How Russia Made America Pivot Back to Asia

Renewed U.S. attention to China will require more than just military strategy.

The global news cycle changes in an instant. Europe dominates media coverage one week, while the Middle East captures attention the next. Although immediate challenges stemming from both these regions are critical to international security, the United States should not favor the short-term to the exclusion of the long-term. Washington must not forgo strategic planning in favor of crisis management.

This dichotomy is particularly pertinent as Russia manages to straddle these two spheres, precipitating immediate crises and investing in future partnerships. Despite renewed turmoil in Europe and continued instability in the Middle East, therefore, American policymakers cannot afford to neglect the Asia-Pacific and the increasing role that Russia is playing there. Home to vibrant economies, emerging powers and more than half the world’s population, the region holds significant economic promise. Yet there are real perils and potential challenges that require careful attention.

With those in mind, Washington is pursuing a strategic “rebalance” or “pivot” to the Asia-Pacific. Designed to (re-)position itself to the most dynamic region of the twenty-first century, the initiative thus far has largely been a military one, combining elements of deterrence and reassurance to manage the United States’ relationship with the Asia-Pacific’s dominant actor, China.

More recently, however, it is not only Beijing’s actions that should concern American policymakers. Russia is developing a closer defense, economic and energy relationship with China and other countries in the region. Although this burgeoning Sino-Russian partnership is not a panacea for each country’s woes, it is a particularly convenient one as Moscow secures both alternative export markets and political influence, and Beijing counters the United States’ reluctance to craft a new world order favorable to China. In light of this newfound entente and Russia’s strategic shift eastward, the Asia-Pacific presents new challenges that were not as salient when the United States first announced the rebalance.

From a security perspective, Beijing and Moscow are taking actions that could threaten American interests and those of its allies and partners. In particular, Russia plays a key role in China’s military modernization, providing the country with advanced missiles, radar and other systems that are central to Beijing’s acquisition of anti-access/area denial (A2/AD) capabilities. Just last year, both countries finalized a deal on a long-range S-400 surface-to-air missile system. Although short on details, the deal represents an important milestone in their relationship: China will become Russia’s first foreign recipient of the advanced system. For years, Beijing lobbied Moscow unsuccessfully to acquire the S-400 and was rebuffed by Russian officials due to concerns over China’s track record of reverse-engineering other weapons systems. Within the last few weeks, however, Russian media reported that Moscow will deliver the system to China in either twelve or eighteen months. This move will likely lead American allies and partners, particularly Japan, to fear the growing A2/AD threat in the Asia-Pacific, raising the costs for Washington to respond to future Chinese actions.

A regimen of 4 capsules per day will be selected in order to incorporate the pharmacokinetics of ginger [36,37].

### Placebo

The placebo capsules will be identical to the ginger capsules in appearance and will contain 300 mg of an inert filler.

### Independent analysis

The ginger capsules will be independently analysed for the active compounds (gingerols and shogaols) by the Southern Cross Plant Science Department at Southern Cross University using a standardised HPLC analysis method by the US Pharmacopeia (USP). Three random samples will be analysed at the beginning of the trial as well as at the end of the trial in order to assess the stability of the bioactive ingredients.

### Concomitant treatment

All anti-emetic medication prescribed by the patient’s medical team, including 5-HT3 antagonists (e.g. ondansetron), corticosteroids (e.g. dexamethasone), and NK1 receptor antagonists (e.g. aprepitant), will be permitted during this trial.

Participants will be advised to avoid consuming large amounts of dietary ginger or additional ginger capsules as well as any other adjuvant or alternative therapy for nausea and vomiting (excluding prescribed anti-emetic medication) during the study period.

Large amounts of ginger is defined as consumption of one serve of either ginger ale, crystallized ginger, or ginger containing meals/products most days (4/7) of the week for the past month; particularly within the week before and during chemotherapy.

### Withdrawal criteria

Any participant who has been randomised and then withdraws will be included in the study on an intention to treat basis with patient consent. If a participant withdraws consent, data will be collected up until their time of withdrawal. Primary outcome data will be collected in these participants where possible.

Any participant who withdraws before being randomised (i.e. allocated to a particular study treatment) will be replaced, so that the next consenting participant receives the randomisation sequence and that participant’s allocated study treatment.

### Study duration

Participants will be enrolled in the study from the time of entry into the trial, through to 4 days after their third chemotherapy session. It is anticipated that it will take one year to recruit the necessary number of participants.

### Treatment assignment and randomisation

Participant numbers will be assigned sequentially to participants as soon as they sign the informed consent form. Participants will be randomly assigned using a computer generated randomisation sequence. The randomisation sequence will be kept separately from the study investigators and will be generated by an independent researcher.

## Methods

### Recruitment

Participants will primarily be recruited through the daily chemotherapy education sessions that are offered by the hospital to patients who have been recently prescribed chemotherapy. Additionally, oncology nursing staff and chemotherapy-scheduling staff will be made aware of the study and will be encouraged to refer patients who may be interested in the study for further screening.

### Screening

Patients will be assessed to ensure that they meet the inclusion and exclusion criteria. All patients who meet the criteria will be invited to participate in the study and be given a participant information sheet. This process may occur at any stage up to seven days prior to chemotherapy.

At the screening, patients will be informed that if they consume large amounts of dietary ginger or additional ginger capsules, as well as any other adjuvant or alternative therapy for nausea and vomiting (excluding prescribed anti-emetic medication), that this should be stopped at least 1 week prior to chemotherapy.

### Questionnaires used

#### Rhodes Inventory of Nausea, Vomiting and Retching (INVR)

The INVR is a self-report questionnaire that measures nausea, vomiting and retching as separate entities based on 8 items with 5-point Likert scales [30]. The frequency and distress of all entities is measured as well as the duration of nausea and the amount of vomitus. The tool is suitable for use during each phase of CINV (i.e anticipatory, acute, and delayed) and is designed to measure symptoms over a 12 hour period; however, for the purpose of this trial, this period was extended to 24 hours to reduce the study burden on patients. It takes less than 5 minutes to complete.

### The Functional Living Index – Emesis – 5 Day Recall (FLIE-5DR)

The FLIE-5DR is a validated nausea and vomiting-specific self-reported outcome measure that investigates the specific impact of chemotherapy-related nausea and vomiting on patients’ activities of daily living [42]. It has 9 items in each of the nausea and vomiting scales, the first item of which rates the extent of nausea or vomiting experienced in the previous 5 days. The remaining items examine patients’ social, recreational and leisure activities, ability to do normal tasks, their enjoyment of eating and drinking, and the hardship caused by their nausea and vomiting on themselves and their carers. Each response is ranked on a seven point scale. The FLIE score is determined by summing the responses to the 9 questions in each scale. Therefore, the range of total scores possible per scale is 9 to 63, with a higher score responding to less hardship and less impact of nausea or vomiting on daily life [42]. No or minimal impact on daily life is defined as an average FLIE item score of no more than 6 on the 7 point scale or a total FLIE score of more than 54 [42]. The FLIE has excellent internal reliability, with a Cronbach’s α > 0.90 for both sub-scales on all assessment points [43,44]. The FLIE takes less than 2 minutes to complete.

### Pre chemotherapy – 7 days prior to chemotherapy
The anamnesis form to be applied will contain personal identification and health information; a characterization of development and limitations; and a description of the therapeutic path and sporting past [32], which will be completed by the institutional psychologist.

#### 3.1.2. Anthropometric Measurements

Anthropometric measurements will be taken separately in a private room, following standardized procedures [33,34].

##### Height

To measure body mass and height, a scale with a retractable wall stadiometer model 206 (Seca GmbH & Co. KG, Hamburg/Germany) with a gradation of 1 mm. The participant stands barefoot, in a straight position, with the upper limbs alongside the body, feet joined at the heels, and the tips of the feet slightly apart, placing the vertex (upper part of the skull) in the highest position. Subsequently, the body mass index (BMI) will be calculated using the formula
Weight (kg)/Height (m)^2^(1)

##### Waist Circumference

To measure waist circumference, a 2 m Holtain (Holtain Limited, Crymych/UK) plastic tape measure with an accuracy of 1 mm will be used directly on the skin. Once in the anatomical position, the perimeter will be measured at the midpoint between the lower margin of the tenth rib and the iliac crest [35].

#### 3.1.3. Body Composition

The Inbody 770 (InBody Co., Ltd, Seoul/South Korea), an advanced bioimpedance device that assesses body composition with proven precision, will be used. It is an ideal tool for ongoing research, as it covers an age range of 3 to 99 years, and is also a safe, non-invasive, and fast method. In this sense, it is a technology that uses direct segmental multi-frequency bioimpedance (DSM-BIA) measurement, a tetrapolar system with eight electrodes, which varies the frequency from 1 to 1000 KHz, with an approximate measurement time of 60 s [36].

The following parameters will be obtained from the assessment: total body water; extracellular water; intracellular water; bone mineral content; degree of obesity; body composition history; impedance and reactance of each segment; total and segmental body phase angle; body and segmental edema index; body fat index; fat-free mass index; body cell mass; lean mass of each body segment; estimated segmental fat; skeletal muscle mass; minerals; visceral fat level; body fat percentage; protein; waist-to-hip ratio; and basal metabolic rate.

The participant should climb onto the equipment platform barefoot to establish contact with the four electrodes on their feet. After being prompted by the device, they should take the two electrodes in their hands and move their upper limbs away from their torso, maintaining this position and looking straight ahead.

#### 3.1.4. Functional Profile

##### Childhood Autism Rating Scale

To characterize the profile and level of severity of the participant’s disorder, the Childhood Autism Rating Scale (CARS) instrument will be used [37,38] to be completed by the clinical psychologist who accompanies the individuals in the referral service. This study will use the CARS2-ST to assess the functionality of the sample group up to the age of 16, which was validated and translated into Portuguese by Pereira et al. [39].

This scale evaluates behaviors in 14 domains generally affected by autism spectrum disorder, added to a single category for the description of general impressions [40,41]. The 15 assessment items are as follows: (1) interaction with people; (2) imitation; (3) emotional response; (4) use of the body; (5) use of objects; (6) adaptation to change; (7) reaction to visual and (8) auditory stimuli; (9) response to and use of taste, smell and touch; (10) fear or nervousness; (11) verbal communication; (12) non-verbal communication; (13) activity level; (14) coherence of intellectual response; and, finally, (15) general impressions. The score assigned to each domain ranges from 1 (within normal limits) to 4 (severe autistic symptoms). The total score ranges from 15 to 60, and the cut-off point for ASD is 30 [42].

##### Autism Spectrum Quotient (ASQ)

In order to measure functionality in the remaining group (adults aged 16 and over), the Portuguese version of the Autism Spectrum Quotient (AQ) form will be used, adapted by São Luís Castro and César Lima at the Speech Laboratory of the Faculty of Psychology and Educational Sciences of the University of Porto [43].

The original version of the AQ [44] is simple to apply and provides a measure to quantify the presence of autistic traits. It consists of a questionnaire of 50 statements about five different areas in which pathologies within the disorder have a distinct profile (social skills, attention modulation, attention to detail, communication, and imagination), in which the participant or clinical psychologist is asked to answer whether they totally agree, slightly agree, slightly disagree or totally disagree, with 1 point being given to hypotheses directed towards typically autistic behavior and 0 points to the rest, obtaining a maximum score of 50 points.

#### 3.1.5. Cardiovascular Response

A deeper Sino-Russian entente also risks undermining the ability of the United States to project economic and financial power. Sanctions on Russia imposed by the West, for example, have squeezed Russia’s external borrowing by forcing sanctioned corporations to seek emergency funding from the Russian government, thereby drawing down Russia’s sovereign reserves. Sino-Russian cooperation in the financial sphere, however, can mitigate these effects. In 2014, Moscow and Beijing signed a currency swap agreement worth $24 billion, a move intended to reduce Moscow’s reliance on the dollar and promote the international use of the Chinese renminbi. Another pact encourages billions in Chinese financing to cash-strapped Russian companies through cooperative measures between the China Construction Bank Corporation and the Russia Direct Investment Fund. Although Chinese banks have been relatively reluctant to meet Russia’s demand for financial assistance, the prospect for desperate Russian firms to turn to Beijing for fresh capital could challenge the financial leverage of the United States and its allies. Overall, financial cooperation between the two countries helps project a weaker image of the United States, particularly regarding the role of the U.S. dollar in global markets.

The Sino-Russian entente and the fresh challenges it presents underscore the need for the United States to sustain its focus on the region and broaden the rebalance. Washington should first establish a clear interagency approach to best utilize American diplomatic, financial and military power. It should consider Russian aggression beyond Moscow’s actions in Europe and the Middle East, but also in the Asia-Pacific. Such a move would allow all agencies, from the Department of Energy, to State and Defense, to Justice, to play a clear and coordinated role in mitigating Russian assertiveness. Beyond Washington, it would enable the United States to engage its allies and partners across all three regions in various trilateral or multilateral dialogues, engagements and exchanges. Russia’s interest in the Asia-Pacific region should be viewed as just one element of a larger strategy.

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